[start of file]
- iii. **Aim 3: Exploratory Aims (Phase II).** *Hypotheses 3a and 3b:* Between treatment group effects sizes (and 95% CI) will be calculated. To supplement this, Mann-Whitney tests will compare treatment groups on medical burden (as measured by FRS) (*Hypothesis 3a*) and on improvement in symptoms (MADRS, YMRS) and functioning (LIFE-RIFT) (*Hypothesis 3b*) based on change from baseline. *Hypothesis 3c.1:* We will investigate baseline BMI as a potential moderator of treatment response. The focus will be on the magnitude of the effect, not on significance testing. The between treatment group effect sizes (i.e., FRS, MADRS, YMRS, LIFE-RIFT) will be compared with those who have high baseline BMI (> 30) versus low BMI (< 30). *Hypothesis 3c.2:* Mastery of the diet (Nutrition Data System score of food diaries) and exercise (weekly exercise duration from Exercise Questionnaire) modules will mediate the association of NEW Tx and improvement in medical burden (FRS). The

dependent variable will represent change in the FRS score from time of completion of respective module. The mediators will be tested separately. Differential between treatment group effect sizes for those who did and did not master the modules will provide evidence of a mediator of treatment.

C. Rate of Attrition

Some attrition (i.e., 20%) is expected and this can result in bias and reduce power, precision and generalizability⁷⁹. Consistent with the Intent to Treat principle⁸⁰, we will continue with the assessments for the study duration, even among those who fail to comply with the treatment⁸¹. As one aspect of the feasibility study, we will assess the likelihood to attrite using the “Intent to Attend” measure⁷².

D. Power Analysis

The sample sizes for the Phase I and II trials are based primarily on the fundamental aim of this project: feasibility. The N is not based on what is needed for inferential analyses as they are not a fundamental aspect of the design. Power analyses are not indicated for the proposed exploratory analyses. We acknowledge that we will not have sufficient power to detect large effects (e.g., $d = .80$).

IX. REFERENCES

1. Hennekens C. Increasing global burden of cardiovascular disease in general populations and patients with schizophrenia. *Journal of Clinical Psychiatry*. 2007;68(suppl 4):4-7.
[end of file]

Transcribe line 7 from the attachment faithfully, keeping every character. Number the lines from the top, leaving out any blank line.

IX. REFERENCES